The large format and the referential capacity of Chema López’s paintings at Galería Rosa Santos’s space in Madrid allow us to appreciate numerous details in the documents that the artist has chosen for the occasion. Through his simple and geometrical composition, the language employed and the use of certain grating terms—like the classification ‘hembra’ for female, a word more generally associated with the animal kingdom—these ID cards situate us in a past reality that, nevertheless, still lingers into the present. One could well claim that, together with other informative structures, it is these institutional categorizations that began to appear in documents (‘immigrant’, ‘refugee’, ‘Arab’, ‘Spanish’, etc.), which managed to introduce false ideas and references into the popular imaginary. And so, Retícula Quebrada presents us with the challenge of critically reflecting on the different masks of power and how it can manifest itself in words, in images or even in ideas with the object of conditioning and delimiting socio-political relations.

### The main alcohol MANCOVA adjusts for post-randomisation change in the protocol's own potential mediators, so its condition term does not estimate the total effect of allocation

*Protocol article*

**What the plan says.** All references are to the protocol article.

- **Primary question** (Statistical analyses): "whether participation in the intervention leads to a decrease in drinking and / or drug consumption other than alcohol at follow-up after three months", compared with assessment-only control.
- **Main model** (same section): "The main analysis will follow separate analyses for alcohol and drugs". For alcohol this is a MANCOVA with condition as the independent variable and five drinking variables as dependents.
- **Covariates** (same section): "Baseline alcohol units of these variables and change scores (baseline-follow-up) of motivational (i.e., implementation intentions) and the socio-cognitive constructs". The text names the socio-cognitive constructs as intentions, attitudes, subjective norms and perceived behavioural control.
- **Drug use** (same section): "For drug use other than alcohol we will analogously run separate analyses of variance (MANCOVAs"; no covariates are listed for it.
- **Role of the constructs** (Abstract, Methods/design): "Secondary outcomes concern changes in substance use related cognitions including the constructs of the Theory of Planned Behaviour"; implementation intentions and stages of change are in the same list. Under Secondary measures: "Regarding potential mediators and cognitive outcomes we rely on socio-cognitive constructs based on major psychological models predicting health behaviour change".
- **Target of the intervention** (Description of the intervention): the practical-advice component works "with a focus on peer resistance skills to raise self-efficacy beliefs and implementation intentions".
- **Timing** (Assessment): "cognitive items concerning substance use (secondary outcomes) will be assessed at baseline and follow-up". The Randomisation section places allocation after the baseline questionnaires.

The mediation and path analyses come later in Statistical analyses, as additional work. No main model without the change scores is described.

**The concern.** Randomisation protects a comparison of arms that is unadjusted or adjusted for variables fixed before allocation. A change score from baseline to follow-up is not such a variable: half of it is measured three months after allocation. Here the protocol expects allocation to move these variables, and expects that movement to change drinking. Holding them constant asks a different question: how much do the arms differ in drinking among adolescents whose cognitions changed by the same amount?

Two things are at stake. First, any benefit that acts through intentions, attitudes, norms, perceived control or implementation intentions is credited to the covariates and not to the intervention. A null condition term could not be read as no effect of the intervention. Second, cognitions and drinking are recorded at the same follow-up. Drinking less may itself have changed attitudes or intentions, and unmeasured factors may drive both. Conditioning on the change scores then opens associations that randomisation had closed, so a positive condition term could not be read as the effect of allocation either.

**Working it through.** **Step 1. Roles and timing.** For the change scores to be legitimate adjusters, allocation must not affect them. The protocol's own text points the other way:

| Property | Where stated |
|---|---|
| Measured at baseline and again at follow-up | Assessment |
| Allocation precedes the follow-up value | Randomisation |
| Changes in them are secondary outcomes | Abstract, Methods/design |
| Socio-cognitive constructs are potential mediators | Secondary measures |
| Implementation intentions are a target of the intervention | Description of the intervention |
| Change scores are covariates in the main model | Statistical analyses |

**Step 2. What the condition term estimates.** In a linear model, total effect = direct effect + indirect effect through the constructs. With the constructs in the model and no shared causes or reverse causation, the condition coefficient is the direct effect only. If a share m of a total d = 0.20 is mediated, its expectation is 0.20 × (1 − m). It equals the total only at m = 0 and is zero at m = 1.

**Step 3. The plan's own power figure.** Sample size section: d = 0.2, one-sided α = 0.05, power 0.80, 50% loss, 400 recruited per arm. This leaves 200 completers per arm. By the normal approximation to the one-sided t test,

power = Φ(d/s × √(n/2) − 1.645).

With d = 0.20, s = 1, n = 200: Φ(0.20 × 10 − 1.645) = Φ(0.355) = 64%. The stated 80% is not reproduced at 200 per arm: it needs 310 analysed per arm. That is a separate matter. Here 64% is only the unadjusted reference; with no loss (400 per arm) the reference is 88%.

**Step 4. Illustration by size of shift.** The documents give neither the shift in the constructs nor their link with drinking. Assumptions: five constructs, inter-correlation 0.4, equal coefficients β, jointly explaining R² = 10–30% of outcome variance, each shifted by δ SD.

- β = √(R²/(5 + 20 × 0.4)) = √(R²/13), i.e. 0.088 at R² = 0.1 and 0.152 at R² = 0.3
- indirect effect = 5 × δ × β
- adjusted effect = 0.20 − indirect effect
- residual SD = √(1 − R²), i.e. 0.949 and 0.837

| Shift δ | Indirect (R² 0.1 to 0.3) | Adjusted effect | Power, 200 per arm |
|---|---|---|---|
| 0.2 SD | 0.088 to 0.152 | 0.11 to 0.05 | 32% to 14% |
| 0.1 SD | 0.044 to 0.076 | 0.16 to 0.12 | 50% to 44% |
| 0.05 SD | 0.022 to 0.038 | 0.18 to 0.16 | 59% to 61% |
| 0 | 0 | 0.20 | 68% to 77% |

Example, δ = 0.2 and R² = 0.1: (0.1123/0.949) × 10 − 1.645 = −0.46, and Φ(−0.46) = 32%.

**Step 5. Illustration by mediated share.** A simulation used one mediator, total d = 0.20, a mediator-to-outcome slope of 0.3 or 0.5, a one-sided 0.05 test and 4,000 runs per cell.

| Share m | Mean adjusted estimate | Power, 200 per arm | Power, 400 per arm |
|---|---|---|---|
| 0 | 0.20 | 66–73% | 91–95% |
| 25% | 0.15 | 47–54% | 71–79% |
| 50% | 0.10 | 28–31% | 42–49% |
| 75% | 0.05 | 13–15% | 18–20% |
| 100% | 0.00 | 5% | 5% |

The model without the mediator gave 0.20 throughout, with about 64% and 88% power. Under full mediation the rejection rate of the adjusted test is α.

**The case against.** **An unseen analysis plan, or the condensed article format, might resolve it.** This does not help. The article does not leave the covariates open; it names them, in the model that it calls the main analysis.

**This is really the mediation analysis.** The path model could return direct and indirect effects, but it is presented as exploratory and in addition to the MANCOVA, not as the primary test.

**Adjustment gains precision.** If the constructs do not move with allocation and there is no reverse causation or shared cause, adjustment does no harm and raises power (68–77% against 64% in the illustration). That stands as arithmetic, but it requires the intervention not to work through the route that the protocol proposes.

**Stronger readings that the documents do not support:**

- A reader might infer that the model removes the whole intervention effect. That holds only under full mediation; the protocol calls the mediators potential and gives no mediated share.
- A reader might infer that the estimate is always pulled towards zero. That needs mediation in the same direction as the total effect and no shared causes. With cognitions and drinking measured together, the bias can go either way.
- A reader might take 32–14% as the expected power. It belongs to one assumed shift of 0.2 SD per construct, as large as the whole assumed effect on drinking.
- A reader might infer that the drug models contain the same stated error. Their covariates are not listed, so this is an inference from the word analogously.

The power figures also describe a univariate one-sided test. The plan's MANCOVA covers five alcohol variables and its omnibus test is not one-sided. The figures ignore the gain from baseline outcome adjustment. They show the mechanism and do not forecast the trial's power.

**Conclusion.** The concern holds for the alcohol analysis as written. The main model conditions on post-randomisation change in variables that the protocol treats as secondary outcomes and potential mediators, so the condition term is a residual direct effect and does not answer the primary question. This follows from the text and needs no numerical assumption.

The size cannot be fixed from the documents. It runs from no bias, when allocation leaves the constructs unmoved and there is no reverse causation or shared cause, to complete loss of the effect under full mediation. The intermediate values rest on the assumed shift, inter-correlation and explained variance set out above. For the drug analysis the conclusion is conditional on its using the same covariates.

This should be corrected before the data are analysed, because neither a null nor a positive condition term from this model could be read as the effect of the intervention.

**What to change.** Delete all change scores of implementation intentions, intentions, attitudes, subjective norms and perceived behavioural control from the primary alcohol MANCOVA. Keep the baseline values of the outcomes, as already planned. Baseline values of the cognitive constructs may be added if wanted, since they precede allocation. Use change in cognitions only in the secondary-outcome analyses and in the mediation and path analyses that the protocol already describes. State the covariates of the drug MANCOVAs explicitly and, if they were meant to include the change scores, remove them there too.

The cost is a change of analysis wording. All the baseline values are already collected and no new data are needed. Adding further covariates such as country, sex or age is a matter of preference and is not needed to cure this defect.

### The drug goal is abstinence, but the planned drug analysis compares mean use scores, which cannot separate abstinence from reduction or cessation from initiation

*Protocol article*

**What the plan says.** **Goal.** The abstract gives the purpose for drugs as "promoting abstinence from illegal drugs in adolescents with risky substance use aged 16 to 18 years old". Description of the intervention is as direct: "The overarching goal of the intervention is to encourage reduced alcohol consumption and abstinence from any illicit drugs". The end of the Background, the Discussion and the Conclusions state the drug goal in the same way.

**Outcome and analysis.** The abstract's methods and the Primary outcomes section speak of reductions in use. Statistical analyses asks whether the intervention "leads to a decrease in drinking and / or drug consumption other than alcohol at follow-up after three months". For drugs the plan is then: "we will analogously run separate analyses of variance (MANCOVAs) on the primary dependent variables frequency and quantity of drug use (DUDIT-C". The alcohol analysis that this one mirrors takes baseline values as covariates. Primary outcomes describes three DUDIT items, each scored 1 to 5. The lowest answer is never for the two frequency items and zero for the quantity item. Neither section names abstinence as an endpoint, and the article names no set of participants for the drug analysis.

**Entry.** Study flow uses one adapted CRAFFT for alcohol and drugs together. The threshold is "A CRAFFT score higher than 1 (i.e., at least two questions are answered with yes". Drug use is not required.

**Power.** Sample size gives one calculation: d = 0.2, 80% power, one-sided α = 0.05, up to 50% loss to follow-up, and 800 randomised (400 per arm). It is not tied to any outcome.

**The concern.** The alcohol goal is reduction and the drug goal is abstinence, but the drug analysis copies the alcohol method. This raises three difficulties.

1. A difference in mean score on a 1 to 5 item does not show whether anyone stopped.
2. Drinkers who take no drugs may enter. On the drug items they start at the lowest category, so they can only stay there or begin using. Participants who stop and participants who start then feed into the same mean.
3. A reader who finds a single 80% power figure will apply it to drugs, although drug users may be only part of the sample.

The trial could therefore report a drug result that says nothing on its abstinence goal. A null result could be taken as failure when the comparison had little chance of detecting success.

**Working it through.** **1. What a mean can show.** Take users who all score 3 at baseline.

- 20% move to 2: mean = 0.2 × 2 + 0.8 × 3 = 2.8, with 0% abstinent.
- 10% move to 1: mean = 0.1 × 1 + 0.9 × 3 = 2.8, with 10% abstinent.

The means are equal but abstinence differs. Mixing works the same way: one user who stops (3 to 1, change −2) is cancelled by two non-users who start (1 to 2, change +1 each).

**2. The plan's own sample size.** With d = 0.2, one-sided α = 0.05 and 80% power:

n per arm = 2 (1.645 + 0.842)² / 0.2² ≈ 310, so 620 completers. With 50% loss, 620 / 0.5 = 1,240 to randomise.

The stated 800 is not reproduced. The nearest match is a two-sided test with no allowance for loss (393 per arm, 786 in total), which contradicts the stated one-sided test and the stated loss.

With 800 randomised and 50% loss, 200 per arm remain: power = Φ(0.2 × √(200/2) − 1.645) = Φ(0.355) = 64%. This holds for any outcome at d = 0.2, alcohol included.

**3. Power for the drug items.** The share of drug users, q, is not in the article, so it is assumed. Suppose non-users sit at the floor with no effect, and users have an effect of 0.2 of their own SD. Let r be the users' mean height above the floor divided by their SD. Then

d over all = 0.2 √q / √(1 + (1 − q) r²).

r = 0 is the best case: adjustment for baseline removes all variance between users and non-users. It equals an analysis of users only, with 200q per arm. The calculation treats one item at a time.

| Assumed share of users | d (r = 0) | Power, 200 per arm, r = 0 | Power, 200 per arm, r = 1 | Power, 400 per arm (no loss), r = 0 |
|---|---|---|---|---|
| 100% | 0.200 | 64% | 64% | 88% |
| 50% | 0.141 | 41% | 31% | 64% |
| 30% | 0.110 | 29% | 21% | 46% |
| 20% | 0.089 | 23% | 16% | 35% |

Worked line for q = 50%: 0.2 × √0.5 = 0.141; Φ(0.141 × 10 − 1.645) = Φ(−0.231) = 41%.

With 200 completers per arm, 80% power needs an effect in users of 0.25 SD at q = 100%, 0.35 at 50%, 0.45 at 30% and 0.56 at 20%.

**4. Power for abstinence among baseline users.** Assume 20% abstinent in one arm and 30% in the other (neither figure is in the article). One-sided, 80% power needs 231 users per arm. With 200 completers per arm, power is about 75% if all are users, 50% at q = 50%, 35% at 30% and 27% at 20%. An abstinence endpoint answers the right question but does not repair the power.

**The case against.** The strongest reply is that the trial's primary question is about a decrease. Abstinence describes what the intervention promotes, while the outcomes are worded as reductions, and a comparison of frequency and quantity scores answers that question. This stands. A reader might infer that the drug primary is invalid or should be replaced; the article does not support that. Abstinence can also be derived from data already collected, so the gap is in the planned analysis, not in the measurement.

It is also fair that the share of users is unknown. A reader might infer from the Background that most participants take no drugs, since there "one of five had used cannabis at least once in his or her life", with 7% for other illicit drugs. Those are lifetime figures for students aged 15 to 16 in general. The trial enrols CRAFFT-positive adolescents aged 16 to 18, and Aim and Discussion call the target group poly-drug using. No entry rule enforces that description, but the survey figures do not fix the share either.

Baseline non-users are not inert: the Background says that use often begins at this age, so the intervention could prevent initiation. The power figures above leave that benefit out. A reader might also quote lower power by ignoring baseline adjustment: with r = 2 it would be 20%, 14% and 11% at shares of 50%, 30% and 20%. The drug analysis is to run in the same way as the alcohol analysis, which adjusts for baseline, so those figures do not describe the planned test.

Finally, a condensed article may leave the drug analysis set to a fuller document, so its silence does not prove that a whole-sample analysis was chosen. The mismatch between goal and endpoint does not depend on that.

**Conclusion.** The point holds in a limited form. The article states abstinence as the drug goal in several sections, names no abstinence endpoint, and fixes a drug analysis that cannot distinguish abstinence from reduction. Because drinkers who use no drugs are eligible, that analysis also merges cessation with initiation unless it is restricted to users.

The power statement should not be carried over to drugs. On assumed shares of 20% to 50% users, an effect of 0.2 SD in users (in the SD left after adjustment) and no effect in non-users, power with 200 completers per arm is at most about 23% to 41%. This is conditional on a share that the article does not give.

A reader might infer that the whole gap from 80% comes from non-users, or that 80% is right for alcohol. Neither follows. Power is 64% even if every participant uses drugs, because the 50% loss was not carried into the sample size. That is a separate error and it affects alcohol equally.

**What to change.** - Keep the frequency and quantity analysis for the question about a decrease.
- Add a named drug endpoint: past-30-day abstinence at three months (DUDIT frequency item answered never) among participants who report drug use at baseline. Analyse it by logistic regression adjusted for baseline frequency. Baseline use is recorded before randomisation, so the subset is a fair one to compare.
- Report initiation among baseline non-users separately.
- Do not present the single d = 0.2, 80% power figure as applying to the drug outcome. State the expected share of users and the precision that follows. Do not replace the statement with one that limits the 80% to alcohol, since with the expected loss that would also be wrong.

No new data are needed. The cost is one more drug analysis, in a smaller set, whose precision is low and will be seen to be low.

López’s project also uses images of women to suggest a formal association with the work of the painter Francis Picabia. Precisely one century ago, Picabia opened the exhibition Máquinas y Españolas, in which he showed a disjointed series of paintings; on one hand, traditional and exoticized (from a French perspective) depictions of Spanish women wearing a mantilla and, on the other, abstractions bordering on constructivism. The exhibition by Picabia—French by nationality, Spanish by origin, and stateless by choice—and his stereotypical paintings of women from southern Europe and northern Africa, provide a conduit that connects with the biased and categorical descriptions of the documents. At once, Picabia’s machines are referenced here through the geometric creations López extracts from the colours, lines and grids taken from the Spanish identity documents of various women living in Western Sahara around 1970.